How To Make A Budget

Filed under: College Life - BookRenter Team
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College can be extremely expensive and without the right budget, you can run through your money quickly and find yourself coming up short. Knowing how much you will spend in a given month is really important.

In college, many students are living away from home for the first time and discover what it is like to live within their own means. Even for those students who work and go to school at the same time, it’s easy to spend more than you have. To avoid falling into this cycle, we’ve put together a quick step by step guide on how to create a personal budget.

Step 1

Gather all your data.  If you have a job, write down how much you make a month, after taxes.  If you have another source of monthly income, financial aid or some type of allowance from family, add that in too.  Next, make a list of the bills you pay monthly, such as rent, utilities, cable TV, Internet, and cell phone service.  From these pieces alone, you can find out how much disposable income you have left over to spend after paying the bills.

Step 2

Here’s where the estimating comes in.  With a typical week in mind, do your best to figure out how much you spent on going out with friends, food, clothing, and other things that aren’t a part of your “regular” monthly bills. Even though you’re guessing at this point, it’s good to stay realistic so you can achieve the budget you’ve built for yourself.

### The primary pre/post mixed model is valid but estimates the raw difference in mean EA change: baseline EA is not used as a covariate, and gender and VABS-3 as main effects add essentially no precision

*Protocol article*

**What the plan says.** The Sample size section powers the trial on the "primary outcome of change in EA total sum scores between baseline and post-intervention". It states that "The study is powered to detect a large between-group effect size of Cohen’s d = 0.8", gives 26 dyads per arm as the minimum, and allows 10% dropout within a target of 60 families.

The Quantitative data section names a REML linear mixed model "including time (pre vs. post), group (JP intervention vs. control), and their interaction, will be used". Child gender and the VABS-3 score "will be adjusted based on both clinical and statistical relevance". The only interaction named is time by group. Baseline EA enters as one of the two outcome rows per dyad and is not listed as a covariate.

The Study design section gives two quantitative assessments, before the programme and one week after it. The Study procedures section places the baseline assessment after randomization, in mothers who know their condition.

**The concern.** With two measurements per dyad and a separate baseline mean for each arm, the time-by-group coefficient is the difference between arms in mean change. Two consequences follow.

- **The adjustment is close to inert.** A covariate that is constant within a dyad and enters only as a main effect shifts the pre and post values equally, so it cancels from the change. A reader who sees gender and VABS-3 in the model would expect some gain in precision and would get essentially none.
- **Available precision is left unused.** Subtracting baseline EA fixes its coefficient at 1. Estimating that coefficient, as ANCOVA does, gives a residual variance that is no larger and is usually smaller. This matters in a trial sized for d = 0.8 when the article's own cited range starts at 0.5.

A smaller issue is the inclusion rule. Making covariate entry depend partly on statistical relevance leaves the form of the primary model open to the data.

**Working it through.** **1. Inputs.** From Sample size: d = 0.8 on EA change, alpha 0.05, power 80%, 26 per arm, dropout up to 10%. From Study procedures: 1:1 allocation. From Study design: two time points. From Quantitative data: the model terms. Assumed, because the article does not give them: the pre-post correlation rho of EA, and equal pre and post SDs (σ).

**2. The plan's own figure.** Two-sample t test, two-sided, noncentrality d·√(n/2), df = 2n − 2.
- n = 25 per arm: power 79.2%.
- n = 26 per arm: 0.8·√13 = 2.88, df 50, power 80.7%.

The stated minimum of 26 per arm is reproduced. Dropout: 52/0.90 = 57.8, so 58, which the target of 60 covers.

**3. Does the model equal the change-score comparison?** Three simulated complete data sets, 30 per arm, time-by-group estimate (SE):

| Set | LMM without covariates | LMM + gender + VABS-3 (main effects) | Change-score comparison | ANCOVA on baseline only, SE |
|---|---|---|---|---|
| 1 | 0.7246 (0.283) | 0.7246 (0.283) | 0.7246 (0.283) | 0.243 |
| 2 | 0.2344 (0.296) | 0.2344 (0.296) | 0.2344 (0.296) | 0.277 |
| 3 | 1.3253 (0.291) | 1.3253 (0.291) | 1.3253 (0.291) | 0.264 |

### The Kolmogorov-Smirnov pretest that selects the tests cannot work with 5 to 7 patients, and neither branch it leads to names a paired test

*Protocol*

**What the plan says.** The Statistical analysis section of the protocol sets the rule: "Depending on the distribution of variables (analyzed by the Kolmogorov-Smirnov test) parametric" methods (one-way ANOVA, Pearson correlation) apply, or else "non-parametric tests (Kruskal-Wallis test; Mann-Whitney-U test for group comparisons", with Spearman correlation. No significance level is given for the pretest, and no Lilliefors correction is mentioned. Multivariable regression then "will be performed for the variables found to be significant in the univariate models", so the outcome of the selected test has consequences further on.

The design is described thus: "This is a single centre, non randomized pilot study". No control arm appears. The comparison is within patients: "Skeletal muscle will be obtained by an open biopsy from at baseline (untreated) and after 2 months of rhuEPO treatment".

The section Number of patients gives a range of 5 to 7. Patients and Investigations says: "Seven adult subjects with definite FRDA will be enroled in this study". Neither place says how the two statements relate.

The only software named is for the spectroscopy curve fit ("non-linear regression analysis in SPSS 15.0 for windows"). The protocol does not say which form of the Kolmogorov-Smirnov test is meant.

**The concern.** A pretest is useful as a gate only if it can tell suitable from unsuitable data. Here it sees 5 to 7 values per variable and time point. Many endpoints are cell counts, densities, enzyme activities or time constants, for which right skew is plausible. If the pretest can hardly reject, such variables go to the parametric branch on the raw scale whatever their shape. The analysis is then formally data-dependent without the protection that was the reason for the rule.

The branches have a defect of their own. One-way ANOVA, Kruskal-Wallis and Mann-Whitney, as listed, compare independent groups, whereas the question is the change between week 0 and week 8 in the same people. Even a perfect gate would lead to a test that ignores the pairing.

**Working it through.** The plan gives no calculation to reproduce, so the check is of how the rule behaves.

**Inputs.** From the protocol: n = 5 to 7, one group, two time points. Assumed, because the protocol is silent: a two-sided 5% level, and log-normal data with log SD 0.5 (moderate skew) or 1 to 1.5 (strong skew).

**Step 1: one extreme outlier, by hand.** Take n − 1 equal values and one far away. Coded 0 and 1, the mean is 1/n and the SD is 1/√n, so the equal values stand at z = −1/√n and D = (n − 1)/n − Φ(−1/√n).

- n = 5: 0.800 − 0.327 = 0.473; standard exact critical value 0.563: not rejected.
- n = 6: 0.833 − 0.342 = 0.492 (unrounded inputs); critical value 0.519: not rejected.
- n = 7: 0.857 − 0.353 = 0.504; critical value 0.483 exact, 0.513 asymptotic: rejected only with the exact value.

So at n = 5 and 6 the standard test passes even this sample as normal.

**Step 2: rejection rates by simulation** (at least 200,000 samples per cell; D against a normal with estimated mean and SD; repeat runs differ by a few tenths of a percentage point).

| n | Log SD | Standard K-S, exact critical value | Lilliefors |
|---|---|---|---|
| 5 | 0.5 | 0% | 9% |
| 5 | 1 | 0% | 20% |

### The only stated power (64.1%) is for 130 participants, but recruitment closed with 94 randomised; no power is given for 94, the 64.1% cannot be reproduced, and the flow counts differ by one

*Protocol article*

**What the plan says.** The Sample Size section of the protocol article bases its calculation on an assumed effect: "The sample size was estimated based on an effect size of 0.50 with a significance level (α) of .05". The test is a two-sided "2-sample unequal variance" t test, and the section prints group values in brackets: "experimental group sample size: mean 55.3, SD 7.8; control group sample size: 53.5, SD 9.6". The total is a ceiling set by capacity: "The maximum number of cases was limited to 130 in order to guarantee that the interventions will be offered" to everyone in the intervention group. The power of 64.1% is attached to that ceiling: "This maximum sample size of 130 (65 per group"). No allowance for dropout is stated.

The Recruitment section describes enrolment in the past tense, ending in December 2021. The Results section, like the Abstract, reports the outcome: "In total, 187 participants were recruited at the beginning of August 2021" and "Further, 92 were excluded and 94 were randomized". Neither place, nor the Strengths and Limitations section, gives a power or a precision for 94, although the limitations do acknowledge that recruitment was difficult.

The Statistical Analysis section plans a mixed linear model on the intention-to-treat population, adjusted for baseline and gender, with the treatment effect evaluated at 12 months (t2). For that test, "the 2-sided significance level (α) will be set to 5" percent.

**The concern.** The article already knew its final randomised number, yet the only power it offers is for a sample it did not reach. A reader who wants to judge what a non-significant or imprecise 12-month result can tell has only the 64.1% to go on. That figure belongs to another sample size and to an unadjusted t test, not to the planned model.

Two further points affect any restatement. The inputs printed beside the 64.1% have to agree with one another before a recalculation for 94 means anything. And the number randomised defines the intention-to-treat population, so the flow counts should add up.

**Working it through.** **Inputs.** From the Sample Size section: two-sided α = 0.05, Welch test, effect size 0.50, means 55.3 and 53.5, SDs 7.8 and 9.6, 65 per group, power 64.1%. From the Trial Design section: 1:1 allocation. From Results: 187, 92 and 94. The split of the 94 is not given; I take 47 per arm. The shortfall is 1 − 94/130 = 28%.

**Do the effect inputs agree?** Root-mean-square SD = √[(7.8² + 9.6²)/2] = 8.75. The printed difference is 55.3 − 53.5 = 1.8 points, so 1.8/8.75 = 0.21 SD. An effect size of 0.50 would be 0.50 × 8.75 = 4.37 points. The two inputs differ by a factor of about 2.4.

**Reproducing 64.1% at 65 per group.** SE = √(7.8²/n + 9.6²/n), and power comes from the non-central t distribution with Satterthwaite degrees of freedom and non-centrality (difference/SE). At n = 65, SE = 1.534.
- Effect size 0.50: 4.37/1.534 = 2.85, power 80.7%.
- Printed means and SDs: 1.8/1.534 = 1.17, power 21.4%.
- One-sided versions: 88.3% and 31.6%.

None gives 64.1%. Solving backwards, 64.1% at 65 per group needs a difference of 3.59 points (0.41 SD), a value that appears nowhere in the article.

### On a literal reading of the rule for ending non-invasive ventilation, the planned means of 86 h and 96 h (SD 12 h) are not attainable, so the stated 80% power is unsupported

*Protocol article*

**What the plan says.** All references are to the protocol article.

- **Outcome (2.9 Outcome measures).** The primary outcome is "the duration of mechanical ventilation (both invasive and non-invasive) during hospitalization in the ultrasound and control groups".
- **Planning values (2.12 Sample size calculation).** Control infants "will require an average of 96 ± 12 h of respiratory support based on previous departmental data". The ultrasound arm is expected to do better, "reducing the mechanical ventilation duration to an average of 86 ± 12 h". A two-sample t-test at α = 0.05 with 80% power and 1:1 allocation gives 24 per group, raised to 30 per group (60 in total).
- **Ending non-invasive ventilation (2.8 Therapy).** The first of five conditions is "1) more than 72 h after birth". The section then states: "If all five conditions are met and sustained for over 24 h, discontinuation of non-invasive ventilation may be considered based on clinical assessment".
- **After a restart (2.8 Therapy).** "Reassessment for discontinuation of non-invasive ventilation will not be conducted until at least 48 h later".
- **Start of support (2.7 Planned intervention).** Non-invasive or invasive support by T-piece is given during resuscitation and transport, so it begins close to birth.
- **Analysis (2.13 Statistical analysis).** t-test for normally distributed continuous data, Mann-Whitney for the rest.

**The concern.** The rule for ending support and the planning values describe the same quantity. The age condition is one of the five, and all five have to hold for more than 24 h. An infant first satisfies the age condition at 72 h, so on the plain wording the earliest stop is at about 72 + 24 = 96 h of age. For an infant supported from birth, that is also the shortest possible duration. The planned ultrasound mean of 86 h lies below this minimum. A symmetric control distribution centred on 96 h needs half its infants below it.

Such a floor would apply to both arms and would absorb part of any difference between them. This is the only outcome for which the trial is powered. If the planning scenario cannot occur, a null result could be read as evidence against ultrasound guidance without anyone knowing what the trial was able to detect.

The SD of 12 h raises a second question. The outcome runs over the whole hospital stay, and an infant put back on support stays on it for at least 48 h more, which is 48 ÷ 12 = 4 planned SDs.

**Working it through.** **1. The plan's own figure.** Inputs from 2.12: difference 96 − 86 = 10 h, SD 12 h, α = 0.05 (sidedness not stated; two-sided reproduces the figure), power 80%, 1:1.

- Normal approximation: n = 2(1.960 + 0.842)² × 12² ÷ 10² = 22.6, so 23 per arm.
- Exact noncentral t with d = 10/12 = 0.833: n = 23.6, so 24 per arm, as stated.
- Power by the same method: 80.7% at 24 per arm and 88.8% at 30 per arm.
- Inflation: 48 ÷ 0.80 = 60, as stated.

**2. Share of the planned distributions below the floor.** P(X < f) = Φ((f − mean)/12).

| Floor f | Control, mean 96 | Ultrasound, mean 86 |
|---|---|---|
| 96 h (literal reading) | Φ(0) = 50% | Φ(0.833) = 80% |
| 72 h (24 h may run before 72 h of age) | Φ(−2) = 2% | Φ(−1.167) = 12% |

Step 3

Create a new spreadsheet using an application like Microsoft Excel or Numbers in iWork. Both programs come with personal budget templates, or you can create your own using these steps as a guide.  Enter in your numbers from step 1 and step 2 above.  From there you can see how much you can expect to save or have to put on a credit card each month.

Depending on the level of detail you want to add to your budget, you can use this step to also create categories of how you’ll be spending your money.  Some popular categories may be eating out/bars, clothing, electronics, etc. By splitting spending into categories, you’ll be able to tell what parts of your life are most expensive.

Step 4

Now that you have a prediction of your cash flow, it’s time to enter actual data.  A key part to creating and maintaining a budget is to keep receipts for whatever you spend, or if you don’t have a receipt, to not forget to log what you spent on what.  Once you have receipts to track, decide how you want to track your money, weekly, monthly, every semester/quarter, etc.  Monthly is a fairly common standard and what we’ll use in our budget example.

After a month of careful receipt tracking, you should have a good record of how much you’ve spent and on what and where.  Now you can see how your totals add up.  Did you expect to spend more or less than your budget?  If you used categories, where did you spend the most?

Keep in mind that while your monthly expenses will stay pretty constant, there are certain times of year when you’ll have to spend more than normal.  Examples of high spending periods include back to school time, when you’ll need to stock up on school supplies and get college textbooks, and the end of the year when you need to buy presents for those on your gift list.

It’s normal to have a balance over on your credit card during these times, just remember to try and pay off your card in full as soon as possible so you don’t get dinged with high interest charges.  Credit cards can be tricky to manage while you’re in college, but if you’re keeping a budget and reading the fine print of your credit card policy, you can stay ahead of the game.

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